Why are sacramentals burned or buried? - Catholic Courier
Canonist Jenna Marie Cooper is a consecrated virgin and a practicing canon lawyer. She is pictured in an undated photo. (OSV News photo/Jenna Marie Cooper) Canonist Jenna Marie Cooper is a consecrated virgin and a practicing canon lawyer. She is pictured in an undated photo. (OSV News photo/Jenna Marie Cooper)

Why are sacramentals burned or buried?

Q: What are sacramentals and why must they be burned or buried? (St. Cloud, Minn.)

A: The Catechism of the Catholic Church defines sacramentals as “sacred signs which bear a resemblance to the sacraments,” which make us more “disposed to receive the chief effect of the sacraments” (grace), and through which “various occasions in life are rendered holy” (CCC 1667).

There are different kinds of sacramentals, including sacramentals that are not material objects at all. The catechism goes on to note that our most important sacramentals are prayers of blessing, from simply daily meal blessings up to more solemn, lasting blessings, such as the dedication of a church building, religious professions or the consecration of virgins (CCC 1671 and 1672). Interestingly, prayers of exorcism are also considered sacramentals (see CCC 1673).

However, it is clear that your question is addressing our tangible sacramentals — rosaries, holy medals, religious statues and images or other blessed objects. Canon law doesn’t mention specific disposal methods for material sacramentals that are no longer useful or have fallen into disrepair, but the general idea is that blessed objects need to be disposed of in a respectful manner.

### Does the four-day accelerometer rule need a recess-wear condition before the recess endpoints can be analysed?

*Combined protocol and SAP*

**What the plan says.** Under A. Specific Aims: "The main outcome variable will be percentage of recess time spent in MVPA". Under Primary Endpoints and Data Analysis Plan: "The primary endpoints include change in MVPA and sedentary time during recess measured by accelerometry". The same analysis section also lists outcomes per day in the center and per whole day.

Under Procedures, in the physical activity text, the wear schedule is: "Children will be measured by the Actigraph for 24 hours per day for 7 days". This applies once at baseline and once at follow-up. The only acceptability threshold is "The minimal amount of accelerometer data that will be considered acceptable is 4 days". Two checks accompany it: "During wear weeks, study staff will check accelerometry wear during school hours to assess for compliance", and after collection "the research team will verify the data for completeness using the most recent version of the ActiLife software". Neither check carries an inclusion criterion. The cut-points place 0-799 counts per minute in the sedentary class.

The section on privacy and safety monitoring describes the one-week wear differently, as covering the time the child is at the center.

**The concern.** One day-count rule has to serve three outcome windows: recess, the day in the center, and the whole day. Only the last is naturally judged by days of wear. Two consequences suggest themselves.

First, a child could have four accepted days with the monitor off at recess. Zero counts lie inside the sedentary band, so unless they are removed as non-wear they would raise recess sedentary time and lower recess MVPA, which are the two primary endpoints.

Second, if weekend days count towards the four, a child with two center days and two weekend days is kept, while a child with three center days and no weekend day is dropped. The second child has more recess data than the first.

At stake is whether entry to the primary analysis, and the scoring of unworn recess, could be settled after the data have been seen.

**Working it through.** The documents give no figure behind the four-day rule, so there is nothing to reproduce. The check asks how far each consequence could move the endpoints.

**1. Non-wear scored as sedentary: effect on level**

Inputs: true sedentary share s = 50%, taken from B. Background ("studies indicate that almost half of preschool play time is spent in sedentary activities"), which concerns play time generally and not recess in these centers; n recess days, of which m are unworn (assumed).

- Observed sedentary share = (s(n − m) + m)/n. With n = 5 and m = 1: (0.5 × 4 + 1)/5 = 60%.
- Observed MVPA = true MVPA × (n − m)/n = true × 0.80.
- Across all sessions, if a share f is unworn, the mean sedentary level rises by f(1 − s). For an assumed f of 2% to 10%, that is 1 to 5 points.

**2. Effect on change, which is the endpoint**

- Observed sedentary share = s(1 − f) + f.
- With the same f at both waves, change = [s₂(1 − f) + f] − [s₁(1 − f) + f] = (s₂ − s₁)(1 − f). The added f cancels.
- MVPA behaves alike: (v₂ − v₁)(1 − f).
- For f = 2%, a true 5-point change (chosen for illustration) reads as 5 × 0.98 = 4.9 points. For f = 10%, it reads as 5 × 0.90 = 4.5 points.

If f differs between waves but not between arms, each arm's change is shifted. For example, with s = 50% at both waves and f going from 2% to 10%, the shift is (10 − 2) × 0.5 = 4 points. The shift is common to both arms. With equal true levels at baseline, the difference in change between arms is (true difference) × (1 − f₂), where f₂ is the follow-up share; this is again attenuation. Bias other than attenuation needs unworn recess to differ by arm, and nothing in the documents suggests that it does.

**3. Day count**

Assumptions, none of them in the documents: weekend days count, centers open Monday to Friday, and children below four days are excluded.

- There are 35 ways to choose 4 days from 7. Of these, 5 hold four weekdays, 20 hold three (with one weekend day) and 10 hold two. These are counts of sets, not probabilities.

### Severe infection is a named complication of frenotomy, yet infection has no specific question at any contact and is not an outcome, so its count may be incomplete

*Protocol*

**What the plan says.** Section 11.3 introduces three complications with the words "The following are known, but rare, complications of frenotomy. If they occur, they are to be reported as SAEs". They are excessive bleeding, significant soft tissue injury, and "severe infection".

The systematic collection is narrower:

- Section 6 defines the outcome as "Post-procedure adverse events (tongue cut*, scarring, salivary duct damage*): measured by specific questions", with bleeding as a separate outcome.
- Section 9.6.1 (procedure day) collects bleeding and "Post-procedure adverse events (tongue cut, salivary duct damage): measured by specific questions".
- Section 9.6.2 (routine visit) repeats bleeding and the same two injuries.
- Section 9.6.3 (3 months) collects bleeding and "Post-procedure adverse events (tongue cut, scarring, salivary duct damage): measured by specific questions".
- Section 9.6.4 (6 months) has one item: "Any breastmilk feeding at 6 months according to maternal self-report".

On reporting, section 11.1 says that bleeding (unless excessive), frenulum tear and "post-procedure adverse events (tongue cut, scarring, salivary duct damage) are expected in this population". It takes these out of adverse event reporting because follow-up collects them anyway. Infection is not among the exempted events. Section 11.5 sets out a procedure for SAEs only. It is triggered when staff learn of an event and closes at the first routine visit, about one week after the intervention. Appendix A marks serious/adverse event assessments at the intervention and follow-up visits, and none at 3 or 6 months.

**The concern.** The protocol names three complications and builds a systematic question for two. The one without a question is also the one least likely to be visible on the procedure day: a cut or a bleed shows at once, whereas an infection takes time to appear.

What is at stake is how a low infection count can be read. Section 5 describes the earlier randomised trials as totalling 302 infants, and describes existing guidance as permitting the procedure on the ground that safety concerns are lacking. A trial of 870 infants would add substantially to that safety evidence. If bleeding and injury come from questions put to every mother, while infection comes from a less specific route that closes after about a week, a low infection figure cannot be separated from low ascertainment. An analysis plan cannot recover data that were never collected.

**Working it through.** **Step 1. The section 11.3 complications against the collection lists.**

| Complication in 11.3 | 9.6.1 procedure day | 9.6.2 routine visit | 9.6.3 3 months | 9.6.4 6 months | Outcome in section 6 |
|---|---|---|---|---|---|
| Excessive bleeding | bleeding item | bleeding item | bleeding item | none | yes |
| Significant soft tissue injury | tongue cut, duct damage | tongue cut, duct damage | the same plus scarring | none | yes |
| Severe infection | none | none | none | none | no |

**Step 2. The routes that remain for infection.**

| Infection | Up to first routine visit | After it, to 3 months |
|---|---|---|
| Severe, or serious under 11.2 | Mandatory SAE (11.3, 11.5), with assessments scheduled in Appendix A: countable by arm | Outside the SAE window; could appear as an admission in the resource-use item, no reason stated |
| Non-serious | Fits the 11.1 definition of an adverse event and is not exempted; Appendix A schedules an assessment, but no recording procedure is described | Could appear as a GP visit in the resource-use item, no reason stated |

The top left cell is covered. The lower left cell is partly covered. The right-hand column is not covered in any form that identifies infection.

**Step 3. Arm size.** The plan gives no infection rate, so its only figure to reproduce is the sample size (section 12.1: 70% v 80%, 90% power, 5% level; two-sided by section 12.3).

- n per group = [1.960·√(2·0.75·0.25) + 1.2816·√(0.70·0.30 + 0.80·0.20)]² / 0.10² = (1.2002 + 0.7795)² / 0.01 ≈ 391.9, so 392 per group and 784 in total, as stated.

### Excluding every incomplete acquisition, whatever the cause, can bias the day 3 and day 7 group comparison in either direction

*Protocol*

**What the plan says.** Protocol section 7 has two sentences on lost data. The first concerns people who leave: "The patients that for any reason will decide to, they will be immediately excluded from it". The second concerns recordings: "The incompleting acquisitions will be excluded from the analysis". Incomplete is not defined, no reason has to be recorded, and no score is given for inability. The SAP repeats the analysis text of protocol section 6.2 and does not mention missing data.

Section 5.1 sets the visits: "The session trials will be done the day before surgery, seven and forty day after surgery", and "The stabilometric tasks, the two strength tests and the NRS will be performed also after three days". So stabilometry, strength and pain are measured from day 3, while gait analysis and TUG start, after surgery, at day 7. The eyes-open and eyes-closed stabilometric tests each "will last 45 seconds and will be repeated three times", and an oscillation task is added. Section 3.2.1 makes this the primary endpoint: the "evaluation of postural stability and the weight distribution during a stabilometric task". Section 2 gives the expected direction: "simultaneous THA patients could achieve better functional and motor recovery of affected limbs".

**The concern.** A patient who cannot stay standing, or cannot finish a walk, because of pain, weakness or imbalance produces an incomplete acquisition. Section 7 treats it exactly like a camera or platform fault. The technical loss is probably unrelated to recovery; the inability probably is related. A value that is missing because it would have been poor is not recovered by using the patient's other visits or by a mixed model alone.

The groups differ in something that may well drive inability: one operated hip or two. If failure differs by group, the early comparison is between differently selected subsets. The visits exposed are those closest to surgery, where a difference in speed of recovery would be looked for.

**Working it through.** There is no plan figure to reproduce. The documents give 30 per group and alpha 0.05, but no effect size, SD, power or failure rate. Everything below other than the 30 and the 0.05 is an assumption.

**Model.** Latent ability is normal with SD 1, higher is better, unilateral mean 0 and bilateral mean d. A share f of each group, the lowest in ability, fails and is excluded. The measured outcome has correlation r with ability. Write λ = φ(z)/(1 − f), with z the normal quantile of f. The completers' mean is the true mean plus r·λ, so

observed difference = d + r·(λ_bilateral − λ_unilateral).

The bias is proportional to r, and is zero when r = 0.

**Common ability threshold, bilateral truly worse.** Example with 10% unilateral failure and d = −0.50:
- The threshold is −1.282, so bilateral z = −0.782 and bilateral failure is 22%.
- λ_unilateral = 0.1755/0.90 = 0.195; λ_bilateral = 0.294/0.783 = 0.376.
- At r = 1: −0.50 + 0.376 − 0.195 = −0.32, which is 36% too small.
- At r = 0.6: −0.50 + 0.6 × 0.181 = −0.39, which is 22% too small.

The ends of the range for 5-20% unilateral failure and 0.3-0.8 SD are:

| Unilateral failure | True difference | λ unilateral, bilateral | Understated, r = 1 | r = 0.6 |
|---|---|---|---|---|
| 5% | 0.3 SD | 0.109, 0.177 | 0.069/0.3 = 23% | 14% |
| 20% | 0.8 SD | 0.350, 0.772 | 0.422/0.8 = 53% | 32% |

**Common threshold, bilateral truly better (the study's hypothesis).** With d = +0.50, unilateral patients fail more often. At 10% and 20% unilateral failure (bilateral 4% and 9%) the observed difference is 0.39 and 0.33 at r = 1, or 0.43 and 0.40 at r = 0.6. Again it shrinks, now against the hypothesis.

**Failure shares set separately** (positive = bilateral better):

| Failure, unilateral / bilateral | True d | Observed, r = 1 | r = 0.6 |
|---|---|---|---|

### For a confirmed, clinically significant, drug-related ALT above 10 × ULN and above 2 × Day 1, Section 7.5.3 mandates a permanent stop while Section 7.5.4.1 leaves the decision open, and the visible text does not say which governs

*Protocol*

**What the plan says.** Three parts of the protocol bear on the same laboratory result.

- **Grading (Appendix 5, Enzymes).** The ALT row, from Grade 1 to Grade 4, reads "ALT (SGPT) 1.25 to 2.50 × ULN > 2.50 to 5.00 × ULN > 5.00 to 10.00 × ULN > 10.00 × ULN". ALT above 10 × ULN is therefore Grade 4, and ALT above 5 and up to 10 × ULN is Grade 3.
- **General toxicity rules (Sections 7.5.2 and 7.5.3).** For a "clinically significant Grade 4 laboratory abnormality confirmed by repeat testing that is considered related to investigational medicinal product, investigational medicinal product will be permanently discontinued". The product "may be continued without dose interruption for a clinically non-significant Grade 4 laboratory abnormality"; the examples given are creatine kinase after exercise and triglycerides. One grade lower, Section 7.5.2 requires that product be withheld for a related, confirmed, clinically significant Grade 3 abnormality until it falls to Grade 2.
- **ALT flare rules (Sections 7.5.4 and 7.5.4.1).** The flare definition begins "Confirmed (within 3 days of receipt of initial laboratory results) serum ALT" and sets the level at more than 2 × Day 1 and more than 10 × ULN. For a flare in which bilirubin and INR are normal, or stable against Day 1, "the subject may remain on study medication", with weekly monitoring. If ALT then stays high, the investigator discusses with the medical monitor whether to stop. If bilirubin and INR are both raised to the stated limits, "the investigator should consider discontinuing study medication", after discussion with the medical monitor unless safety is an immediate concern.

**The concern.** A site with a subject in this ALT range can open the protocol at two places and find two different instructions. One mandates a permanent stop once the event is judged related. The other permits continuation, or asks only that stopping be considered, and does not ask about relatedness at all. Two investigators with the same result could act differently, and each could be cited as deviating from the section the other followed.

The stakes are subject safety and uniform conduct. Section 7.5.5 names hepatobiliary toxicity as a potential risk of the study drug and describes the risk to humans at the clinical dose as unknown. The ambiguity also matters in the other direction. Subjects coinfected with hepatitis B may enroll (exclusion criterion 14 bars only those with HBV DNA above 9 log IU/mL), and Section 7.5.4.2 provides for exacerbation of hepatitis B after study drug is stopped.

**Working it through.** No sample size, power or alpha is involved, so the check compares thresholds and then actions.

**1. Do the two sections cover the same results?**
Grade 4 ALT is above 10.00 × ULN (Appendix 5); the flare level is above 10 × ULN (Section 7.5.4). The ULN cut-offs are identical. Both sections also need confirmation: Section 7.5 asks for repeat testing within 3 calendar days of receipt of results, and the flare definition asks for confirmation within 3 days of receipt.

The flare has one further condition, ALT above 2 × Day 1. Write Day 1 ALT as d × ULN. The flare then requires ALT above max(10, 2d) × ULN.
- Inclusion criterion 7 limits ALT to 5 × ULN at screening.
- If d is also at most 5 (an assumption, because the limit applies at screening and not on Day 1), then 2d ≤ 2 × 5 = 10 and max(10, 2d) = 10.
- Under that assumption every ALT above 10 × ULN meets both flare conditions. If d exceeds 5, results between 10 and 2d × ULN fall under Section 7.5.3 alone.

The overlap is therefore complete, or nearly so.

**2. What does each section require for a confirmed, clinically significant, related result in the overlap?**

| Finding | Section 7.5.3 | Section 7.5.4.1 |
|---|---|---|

This is the same principle behind our etiquette for the proper disposal of an American flag. A worn-out flag is to be destroyed in a dignified way, preferably by burning, because of what the flag represents. A sacramental — blessed and recognized by the church as an aid to receiving grace — should be disposed of with honor and respect. Burning a blessed object so that it no longer exists intact, or returning it to the earth via burial, are both intrinsically more reverent acts than simply adding a sacramental to the trash.

If you have sacramental objects which you no longer need but which are still in relatively good shape, the best and easiest thing to do is pass them along to someone else who could use them. Many parishes have something like a “free table” where parishioners can leave their no-longer needed Catholic books and small religious articles for anyone who might like them.

If you have sacramentals at home that are broken beyond repair, and you are truly unable to burn or bury them yourself, you can call your local parish for advice.

Incidentally, there is one time every year when a parish will go out of its way to burn an old sacramental for you: prior to the start of Lent each year, when last years’ Palm Sunday palms are collected and burned to create the ashes used on the upcoming Ash Wednesday.

Q: Why do Catholics bless themselves with holy water? (Conway, S.C)

A: A distinctive feature of any Catholic church are the holy water fonts usually found at the entrances to the worship space. Catholics customarily dip their fingertips in the blessed water and make the sign of the cross upon entering and leaving the church.

We do this because holy water is, first of all, a reminder of the waters of our baptism. But also, holy water — a sacramental — is frequently used as a means of blessing persons, places and objects. Catholics bless themselves with holy water as a means of invoking God’s grace and protection.

Although we most often see holy water in churches, it is also possible to use holy water in other places and situations. For instance, many Catholics observe the beautiful custom of keeping personal holy water fonts inside the doors of their own homes.

Cooper, who holds a licentiate in canon law, is a consecrated virgin and a canonist. Send your questions to CatholicQA@osv.com.

Tags: Catholic Beliefs
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